One of my favorite gurus, David Einhorn, released his Q2 letter today. Not surprisingly, he dropped Yahoo (YHOO), which he had bought into in the first quarter believing the sum of the parts were worth significantly more than the stock price. As we now know, you can't trust the sum when one or more of the parts are Chinese. Einhorn also made comments on the Greek crisis, detailing how the game is rigged among rating agencies, the government, and European banks. Credit default swaps were like gasoline thrown on fire for the 2008 crisis. He is intimating that swaps on Greek and other struggling European countries have the potential to create another crisis. I've long thought credit default swaps should simply be banned, at least in the U.S. What's the economic benefit to them other than a distortion to the markets? While we're on common sense policies that will never be implemented, I also think we should implement an 80% capital gains tax rate on securities held less than a day. Call it the really short term capital gains rate.
Warren Buffett was on Bloomberg today and said Todd Combs added a few positions since February and, in all, Berkshire has bought about $4 billion in common stocks since then. It's known that Berkshire added Mastercard in the first quarter, and added one or more other stocks which it received an exemption from disclosing as the position is built. Buffett said he believes employment will pick up as housing does, since such a large bulk of the unemployed came from the industry. He also said he sees no evidence of a double-dip recession coming.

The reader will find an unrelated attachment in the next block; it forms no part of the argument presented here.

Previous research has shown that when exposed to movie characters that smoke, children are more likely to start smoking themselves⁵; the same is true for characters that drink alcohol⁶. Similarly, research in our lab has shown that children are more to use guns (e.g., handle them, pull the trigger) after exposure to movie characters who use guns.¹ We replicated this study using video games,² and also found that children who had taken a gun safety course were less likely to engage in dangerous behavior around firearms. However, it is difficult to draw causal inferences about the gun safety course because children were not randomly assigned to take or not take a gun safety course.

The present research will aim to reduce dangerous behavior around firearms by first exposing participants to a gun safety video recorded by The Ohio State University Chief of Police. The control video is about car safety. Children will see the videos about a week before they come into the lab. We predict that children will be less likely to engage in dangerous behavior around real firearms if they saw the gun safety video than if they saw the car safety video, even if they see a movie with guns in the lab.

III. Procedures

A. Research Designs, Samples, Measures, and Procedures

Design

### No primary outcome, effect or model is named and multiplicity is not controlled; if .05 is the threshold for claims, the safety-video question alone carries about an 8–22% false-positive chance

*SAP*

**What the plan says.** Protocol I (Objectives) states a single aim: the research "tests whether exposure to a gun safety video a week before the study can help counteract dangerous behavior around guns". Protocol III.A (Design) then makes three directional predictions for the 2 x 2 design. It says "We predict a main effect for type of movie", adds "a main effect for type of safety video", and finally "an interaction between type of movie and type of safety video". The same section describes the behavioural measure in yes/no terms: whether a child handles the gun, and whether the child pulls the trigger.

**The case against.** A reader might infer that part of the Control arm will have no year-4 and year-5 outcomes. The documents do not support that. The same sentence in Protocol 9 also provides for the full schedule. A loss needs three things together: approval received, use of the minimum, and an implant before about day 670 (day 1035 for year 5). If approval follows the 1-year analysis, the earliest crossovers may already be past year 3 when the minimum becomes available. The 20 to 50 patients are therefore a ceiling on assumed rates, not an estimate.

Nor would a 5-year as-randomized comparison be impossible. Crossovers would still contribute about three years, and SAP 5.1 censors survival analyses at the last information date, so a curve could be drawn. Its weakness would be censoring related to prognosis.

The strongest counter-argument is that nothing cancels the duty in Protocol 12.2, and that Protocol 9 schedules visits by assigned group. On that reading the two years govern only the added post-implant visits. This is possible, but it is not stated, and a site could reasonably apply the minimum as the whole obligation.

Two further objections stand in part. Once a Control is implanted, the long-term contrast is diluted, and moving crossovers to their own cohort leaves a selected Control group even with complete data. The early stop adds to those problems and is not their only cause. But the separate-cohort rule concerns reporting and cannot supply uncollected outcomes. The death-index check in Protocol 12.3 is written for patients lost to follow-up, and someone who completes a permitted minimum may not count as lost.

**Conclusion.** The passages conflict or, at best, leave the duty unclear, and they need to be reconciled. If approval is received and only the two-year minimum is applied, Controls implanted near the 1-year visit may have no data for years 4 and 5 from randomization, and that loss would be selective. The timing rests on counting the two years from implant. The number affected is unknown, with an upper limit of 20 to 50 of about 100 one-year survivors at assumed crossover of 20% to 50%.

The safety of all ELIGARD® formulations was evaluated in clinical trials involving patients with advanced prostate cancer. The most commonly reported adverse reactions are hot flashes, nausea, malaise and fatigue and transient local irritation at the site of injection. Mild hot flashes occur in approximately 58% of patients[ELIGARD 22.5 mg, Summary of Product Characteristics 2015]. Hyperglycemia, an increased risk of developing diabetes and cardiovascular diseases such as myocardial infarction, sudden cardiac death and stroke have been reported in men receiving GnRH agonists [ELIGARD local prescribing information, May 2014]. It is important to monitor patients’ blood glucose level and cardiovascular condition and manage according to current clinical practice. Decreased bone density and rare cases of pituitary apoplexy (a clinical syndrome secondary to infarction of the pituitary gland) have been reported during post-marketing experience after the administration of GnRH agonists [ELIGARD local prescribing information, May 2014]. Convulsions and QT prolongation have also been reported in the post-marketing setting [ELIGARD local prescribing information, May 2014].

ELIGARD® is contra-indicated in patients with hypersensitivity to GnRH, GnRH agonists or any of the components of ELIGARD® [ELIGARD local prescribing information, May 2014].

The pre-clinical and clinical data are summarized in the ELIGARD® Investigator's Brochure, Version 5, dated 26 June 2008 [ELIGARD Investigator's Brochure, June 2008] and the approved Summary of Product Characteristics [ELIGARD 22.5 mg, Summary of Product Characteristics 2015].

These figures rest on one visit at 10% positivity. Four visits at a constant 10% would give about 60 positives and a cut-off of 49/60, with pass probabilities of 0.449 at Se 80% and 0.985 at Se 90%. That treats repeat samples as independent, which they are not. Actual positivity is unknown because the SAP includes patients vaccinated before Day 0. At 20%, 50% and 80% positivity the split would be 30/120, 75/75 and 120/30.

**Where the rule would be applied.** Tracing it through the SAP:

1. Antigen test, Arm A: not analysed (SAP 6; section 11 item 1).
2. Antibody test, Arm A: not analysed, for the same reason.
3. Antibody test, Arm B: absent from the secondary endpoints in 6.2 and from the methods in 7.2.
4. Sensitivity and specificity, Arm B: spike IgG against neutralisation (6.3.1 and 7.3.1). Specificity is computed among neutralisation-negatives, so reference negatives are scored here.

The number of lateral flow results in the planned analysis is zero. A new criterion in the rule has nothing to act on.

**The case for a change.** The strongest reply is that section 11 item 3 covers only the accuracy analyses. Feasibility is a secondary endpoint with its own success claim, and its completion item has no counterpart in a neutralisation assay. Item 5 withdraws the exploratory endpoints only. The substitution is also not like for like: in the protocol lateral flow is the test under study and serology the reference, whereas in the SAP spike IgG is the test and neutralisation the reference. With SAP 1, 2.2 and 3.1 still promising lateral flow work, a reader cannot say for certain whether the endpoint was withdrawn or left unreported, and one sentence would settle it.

By now readers know how poor the unemployment report was, with meager gains in June and downward revisions for April and May. The nonfarm payrolls number was a big surprise primarily because the ADP report was so good, estimating 157,000 new jobs in June. Which report is more reliable? Who knows. We'll just have to wait and see what kind of revisions come out in the future. At any rate, today's news put a dent in investors' optimism.
I couldn’t believe this when I saw the headlines: Coupon site LivingSocial is looking to raise $1 billion in an IPO valuing the company between $10 and $15 billion. Ridiculous. As most followers of Guru Focus know, it’s tough to pay up for companies that have no moat, and it’s hard to believe that LivingSocial or Groupon or any of these other sites aren’t in one of the most competitive spaces on the internet. Yeah, they may have a head start with their sales forces, but they could get undercut at any time. Anyway, the fact that the IPO will be such a small percentage of their so-called value means they or their bankers know that the bubble mentality of investors in the space will bid up valuations. It will be interesting to do a post-mortem on these companies five years from now.
Disclosure: Long BRK.B